Recently, CRP got a call from Oakland’s District 6 Councilmember, Loren Taylor, about a new anti-blight mural opportunity in East Oakland. To avoid fines by the City for unsightly tagging at a vacant site, the property owner wanted to commission some public art.
The only catch? The mural had to be completed within 48 hours.
As CRP Executive Director Desi Mundo explained, “Loren [Taylor] had been in a conversation around painting in this area for a long time. We had connected while I was looking for a site for my wife, Jennifer. We’d discussed this wall and made contact with the property owner. I was anticipating that the project wouldn’t take place for several months because of the bureaucracy around contracting the project through the city. So when the call came to do it in the next two weeks, my schedule was already booked. We had two days to organize the project and get the supplies and another two days to complete the piece. Fortunately, the team that we pulled together was some of the Bay Area’s top talent, and we all stepped up to the challenge.”
“This has been a great location. This has been a very epic and exciting street. There’s a lot of foot traffic, car traffic. Everyone stopping by to come and say ‘hello’ made me want to paint something that reflects the community here” — CeCe Carpio
Mundo quickly reached out to fellow muralists and asked them to collaborate on the project — located at 72nd Avenue and International Boulevard, just east of the Coliseum BART — a largely Latino and Black neighborhood which is undergoing a transition as AC Transit’s BRT project takes shape.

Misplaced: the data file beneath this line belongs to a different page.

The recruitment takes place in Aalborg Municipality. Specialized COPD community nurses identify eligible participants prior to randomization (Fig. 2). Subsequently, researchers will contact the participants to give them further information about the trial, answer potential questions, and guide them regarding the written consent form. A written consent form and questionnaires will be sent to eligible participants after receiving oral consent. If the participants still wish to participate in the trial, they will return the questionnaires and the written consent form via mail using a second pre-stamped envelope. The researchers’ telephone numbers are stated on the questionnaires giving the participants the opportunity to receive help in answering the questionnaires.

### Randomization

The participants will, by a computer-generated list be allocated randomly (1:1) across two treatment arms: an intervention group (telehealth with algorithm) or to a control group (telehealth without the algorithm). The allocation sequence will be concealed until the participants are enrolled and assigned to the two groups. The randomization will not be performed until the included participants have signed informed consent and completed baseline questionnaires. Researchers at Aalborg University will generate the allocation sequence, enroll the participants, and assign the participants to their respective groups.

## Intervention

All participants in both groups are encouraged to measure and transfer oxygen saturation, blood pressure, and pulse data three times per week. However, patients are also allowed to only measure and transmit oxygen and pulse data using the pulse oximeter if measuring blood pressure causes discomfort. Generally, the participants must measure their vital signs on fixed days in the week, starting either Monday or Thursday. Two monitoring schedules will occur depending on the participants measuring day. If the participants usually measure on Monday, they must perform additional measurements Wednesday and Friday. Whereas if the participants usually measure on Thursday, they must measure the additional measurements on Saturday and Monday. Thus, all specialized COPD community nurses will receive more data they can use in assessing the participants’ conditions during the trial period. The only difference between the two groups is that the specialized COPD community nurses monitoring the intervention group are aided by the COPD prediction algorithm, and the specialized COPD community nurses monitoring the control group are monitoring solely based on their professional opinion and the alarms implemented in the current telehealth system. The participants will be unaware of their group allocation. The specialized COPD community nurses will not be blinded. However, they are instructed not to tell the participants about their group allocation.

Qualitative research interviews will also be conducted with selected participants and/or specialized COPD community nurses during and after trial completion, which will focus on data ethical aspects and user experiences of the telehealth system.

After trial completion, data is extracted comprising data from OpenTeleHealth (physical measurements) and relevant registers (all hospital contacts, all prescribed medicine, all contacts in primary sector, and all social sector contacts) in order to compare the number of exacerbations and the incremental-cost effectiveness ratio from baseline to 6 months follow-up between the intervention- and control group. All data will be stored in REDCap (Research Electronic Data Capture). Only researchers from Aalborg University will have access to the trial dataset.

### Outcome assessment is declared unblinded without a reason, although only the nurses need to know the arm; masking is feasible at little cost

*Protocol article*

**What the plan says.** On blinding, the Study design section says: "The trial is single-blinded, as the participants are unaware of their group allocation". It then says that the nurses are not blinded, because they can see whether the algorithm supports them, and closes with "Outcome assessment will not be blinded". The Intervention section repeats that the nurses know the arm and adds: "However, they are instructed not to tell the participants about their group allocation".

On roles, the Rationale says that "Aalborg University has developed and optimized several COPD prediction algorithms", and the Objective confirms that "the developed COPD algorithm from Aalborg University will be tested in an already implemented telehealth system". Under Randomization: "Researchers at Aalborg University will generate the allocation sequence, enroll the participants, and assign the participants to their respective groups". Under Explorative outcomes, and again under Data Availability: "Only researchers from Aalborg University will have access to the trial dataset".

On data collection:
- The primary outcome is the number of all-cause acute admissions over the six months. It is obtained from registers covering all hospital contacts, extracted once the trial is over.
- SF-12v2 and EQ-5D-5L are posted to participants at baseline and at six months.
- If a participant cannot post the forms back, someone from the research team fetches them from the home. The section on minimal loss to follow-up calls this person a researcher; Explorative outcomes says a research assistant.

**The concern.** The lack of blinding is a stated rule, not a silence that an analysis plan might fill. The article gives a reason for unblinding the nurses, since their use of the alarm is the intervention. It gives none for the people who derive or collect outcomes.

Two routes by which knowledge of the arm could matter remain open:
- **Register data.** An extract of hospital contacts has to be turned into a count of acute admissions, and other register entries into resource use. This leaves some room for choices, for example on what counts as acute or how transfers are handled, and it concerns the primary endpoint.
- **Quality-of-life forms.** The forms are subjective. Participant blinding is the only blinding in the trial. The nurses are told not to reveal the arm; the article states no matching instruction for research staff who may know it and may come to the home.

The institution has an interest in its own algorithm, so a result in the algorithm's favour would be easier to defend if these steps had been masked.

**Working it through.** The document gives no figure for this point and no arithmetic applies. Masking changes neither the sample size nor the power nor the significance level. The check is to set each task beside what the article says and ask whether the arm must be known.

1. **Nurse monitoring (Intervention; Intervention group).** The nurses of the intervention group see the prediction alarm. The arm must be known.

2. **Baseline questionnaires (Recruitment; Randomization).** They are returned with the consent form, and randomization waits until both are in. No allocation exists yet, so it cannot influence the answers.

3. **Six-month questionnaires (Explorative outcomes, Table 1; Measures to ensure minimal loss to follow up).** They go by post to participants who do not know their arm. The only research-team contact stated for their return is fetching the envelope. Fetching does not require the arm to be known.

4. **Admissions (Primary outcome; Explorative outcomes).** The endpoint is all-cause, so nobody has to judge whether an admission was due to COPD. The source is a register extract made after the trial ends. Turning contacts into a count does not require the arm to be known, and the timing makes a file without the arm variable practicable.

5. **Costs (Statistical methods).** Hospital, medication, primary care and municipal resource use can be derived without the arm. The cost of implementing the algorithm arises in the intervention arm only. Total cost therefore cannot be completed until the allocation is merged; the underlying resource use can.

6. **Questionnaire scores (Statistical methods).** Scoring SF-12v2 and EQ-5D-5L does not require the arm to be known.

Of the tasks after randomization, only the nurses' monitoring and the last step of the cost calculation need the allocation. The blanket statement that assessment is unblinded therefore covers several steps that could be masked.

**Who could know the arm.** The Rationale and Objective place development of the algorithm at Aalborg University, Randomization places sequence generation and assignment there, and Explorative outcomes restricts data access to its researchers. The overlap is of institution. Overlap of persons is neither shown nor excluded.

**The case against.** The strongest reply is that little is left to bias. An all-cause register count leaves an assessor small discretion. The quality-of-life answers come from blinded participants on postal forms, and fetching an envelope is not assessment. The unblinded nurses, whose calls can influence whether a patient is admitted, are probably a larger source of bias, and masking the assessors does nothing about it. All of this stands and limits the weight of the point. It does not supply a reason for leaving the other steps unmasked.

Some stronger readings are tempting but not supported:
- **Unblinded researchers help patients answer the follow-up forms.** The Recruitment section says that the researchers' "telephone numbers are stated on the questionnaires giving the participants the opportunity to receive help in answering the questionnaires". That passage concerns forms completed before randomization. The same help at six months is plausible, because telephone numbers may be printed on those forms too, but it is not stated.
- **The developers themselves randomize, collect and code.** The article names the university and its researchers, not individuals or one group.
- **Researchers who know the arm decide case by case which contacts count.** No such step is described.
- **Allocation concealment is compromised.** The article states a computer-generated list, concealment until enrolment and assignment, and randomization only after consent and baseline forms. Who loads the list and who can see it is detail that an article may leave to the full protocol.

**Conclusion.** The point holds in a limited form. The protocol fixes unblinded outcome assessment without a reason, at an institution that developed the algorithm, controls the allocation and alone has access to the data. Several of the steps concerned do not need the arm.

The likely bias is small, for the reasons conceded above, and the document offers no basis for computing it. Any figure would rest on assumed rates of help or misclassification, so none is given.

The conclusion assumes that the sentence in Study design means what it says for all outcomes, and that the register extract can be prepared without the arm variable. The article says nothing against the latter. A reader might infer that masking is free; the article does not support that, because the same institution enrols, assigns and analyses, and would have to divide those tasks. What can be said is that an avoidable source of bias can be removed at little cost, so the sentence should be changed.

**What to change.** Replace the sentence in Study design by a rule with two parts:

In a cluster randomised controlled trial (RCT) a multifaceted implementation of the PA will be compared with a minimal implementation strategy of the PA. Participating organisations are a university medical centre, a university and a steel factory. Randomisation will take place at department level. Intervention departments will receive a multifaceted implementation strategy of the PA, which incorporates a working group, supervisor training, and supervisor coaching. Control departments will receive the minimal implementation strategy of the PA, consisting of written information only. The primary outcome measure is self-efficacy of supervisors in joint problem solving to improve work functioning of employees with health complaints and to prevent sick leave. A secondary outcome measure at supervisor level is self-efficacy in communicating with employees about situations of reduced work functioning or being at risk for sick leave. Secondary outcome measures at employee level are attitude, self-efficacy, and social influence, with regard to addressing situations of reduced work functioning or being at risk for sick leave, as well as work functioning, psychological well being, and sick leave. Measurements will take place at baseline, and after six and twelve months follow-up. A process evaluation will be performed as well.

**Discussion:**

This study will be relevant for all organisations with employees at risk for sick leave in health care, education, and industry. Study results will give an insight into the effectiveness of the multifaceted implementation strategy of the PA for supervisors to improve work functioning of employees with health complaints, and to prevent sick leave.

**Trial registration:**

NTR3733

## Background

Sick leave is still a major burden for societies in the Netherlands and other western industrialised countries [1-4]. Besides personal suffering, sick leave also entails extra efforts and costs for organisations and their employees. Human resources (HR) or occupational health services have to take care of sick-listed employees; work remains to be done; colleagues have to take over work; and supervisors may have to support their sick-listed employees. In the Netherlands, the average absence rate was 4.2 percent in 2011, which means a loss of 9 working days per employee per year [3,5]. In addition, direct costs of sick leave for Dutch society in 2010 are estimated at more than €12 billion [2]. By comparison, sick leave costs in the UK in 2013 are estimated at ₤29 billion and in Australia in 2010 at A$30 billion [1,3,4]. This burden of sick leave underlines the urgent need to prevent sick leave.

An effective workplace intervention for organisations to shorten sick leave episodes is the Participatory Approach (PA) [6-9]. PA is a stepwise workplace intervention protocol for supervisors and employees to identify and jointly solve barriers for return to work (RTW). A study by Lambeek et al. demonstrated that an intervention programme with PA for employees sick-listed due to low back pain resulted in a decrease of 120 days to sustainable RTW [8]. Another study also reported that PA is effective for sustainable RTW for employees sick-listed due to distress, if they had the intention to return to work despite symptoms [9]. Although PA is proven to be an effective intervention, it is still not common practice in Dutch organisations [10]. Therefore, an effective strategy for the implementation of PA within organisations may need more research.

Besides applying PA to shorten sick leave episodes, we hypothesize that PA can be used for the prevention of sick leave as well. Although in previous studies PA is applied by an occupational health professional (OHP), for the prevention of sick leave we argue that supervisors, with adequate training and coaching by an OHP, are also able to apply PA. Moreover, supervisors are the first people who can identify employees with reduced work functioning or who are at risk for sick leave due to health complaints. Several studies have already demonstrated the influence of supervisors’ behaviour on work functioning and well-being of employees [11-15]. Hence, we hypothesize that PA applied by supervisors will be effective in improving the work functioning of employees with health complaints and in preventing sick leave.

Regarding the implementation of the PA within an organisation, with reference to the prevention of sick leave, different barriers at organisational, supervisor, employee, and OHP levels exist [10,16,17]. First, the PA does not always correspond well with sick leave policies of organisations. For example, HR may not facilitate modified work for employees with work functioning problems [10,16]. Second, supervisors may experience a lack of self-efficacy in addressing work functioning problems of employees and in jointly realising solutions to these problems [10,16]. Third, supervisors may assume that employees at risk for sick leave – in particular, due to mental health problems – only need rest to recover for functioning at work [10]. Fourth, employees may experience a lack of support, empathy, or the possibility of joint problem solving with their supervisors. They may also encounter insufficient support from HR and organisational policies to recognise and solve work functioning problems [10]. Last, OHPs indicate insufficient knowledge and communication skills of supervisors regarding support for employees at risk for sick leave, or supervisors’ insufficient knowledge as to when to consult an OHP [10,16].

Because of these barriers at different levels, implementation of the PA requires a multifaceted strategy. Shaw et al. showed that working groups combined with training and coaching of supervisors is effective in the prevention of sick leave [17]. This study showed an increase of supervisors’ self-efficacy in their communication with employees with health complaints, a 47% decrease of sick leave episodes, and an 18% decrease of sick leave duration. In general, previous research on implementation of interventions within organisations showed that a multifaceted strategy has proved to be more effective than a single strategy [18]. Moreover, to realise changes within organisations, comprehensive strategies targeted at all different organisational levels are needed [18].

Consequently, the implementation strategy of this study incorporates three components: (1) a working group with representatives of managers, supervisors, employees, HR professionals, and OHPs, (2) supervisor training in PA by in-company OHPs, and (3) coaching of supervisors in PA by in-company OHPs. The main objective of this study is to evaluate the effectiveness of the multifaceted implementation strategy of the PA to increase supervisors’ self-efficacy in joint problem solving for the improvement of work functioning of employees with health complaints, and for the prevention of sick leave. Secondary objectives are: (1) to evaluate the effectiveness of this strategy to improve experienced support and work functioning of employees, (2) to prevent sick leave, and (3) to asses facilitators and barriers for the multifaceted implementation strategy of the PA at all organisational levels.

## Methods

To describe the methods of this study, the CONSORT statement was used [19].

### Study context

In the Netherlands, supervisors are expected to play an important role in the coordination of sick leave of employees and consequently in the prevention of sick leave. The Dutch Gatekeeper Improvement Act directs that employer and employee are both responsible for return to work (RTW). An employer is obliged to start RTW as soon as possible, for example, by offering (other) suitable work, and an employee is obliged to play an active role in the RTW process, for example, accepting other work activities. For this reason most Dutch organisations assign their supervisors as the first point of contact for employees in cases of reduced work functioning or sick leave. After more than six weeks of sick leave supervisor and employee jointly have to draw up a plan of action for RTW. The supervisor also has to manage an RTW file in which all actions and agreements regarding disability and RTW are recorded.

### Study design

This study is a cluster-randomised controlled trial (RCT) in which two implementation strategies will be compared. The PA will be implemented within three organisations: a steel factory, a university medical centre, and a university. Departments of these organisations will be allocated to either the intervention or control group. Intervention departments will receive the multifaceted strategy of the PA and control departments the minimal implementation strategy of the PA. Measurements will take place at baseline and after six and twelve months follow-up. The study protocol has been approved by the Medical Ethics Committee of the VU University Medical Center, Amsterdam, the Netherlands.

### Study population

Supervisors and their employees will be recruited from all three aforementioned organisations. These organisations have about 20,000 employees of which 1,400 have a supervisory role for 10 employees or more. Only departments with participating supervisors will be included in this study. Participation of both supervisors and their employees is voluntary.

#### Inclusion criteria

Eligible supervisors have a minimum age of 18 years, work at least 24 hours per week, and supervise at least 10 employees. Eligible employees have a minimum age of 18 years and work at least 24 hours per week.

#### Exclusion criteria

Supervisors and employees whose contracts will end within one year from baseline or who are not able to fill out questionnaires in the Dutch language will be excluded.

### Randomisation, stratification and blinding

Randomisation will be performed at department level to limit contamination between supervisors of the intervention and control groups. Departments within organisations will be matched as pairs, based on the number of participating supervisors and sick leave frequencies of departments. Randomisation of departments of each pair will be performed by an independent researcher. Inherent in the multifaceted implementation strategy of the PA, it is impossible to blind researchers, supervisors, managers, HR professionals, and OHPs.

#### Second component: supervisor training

What resulted was possibly higher than expectations going in.
A high caliber of artists answered the call: Spie from TDK (aka Those Damn Kids, Teach Dem Knowledge or The Dream Kontinues), CeCe Carpio and T-Prospect of TYS (Trust Your Struggle), former CRP member-gone-solo Pancho Peskador, longtime CRP associate Abakus, emerging muralist Keena Romano, and even reputable street artist Deadeyes Omega.
Despite the short window of time to get it all in, the mural process flowed smoothly. Everything came together as the artists went about their business of transforming a blighted storefront into a neighborhood treasure. Buoyed by an unintentional soundtrack of traditional Guatemalan music courtesy of a live band emanating from a church across the street, the painting crew rolled up their sleeves, primed their spraycans, and hoisted up their ladders.
Throughout the process, passers-by offered mostly-positive commentary and encouragement as the mural took shape. By the end of the second day, some were already offering referrals of nearby walls.
The finished mural, “Warriors,” injects vibrant colors into an otherwise-drab intersection, backgrounded by a high-intensity orange over which letters, portraits, and scenes were laid. There are recurring motifs of bees, honeycomb, and butterflies, along with an afro-puffed young Black girl, a stunning indigenous woman in dazzling headgear and regalia, a figure with a human body and a feline face (representing the Black Panthers), a depiction of Mexican revolutionaries marching, and a Native American medicine wheel representing the four directions. A calligraphic script on the International Boulevard side of the block spells out an additional message: “Rise Up.”
“This was one of those crazy projects,” said Pescador, adding he was honored to have been part of the mural.